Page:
If you are dead set on living in a house from one of the creepiest films ever made, there's a killer deal waiting for you in southwestern Pennsylvania.
Located in Perry Township, Fayette County, about an hour outside Pittsburgh, the house that portrayed the home of Jame "Buffalo Bill" Gumb in the 1991 thriller Silence of the Lambs is on the market. The asking price is $300,000.
The realtor.com listing calls the 1910 home "a near perfect expression of comfort" and plays up its star power: "An outstanding home, nestled in a quaint village, this 1910 Princess Anne home is a standout[.] Perhaps that is why it was chosen to be featured in the Silence of the Lambs movie."
Right across the site's first photo of the home is the following: "A landmark home...featured in the Silence of the Lambs movie..."
In the film, serial killer Buffalo Bill, played by Ted Levine, has a dungeon in the basement of the home. He uses it to hold women captive with the ultimate goal of murdering them so he can skin them and make a "woman suit" for himself.
The Academy Award-winning film stars Anthony Hopkins as imprisoned cannibal psychiatrist Dr. Hannibal Lecter and Jodie Foster as the young FBI agent Clarice Starling.
The house is featured in a very tense and climactic scene toward the end of the film when Starling goes there and Buffalo Bill eerily opens the door to let her in.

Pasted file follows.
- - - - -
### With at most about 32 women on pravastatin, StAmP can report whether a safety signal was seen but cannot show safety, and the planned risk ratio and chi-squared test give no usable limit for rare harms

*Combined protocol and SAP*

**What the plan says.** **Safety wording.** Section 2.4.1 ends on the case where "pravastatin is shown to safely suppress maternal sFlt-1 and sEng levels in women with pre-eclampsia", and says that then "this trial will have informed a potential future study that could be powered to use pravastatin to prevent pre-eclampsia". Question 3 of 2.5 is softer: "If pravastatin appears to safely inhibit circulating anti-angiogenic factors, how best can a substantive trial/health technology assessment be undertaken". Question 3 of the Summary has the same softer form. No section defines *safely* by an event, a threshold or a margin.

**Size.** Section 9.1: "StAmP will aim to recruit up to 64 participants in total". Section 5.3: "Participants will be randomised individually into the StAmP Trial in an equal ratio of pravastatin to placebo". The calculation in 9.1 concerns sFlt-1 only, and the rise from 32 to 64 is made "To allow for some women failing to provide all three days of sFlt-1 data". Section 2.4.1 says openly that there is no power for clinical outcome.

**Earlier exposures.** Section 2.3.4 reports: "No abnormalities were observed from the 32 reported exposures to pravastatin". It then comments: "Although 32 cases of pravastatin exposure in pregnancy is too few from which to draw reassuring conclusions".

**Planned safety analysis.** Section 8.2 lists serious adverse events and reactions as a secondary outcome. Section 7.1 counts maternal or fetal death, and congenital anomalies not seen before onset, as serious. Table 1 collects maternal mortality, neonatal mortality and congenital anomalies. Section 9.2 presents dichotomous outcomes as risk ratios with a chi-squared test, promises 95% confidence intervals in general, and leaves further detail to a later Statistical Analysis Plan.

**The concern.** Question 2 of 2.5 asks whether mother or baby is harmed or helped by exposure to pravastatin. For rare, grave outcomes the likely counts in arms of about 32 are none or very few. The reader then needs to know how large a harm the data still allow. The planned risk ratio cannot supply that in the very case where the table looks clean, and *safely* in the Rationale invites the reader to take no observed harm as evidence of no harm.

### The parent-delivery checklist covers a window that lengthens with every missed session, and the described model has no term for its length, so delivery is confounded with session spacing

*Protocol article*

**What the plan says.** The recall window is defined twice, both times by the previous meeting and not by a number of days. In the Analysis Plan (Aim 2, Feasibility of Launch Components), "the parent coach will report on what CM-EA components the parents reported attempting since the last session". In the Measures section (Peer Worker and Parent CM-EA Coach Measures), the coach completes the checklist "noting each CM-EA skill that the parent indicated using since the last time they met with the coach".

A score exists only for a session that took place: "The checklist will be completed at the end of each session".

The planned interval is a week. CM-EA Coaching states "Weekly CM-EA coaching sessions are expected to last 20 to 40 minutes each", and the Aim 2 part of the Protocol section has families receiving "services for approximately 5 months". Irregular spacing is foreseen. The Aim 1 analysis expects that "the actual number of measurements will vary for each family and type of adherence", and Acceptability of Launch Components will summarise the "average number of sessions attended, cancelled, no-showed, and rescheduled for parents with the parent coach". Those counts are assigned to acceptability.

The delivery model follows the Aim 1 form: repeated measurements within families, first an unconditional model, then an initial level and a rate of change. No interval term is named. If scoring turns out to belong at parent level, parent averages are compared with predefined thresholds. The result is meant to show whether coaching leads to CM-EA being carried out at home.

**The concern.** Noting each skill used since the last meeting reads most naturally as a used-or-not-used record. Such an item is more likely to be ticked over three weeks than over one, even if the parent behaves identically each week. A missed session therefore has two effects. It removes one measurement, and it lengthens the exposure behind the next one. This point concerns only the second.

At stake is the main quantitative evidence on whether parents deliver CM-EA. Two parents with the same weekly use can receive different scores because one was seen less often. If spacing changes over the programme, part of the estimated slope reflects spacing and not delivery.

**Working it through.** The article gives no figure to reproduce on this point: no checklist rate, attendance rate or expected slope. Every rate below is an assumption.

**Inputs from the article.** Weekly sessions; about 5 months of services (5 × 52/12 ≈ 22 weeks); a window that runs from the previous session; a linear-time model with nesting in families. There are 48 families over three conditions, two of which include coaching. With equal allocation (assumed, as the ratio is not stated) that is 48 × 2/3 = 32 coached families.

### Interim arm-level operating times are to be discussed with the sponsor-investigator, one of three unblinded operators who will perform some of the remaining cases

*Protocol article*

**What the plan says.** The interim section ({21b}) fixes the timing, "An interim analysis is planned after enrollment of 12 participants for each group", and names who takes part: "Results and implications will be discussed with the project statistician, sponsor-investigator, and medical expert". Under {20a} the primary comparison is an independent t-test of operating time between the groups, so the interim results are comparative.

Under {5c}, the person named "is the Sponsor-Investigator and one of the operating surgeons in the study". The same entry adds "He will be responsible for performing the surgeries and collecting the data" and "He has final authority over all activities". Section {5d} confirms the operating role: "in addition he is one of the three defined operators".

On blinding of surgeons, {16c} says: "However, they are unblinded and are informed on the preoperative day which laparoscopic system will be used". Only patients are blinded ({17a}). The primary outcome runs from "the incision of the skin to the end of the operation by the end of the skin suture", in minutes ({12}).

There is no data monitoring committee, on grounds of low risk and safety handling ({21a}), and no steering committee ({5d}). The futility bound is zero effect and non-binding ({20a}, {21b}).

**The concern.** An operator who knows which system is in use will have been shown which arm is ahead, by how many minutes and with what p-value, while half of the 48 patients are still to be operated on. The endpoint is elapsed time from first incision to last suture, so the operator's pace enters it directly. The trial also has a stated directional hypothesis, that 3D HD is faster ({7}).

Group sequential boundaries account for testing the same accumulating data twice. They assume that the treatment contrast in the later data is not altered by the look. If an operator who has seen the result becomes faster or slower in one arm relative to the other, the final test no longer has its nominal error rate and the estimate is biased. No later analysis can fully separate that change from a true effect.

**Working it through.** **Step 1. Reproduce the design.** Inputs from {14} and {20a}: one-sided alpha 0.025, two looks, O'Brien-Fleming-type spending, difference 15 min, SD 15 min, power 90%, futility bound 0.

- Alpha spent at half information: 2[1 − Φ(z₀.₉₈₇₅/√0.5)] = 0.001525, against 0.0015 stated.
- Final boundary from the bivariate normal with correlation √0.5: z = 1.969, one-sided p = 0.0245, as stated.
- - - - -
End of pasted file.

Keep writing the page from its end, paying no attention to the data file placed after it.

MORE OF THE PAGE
According to the Pittsburgh Tribune-Review, the owners of the house, Scott and Barbara Lloyd, said the film crew shot the scenes in just three days in 1990, but it took a month and a half for production crews to prep the place for shooting.
" 'They were looking for a home in which you entered the front door and had a straight line through,' Barbara Lloyd said. 'They wanted it to look like a spider web, with Buffalo Bill drawing Jodie Foster into the foyer, into the kitchen, then into the basement.' "
The home has one full bath and sits on more than 1.76 acres. It also includes a four-car garage and a wraparound veranda, according to realtor.com. It features "Plentiful outdoor activities from the inground pool, oversized shop/garage, or nearby fishing, hiking and even boating," the listing says.
But what about that dungeon?
SPOILER ALERT: The dungeon that was depicted in the movie was filmed on a soundstage, Scott Lloyd told the Pittsburgh Tribune-Review.
On the bright side, the future owners can make the house mirror the one in the film, although they have a hefty DIY project ahead of them.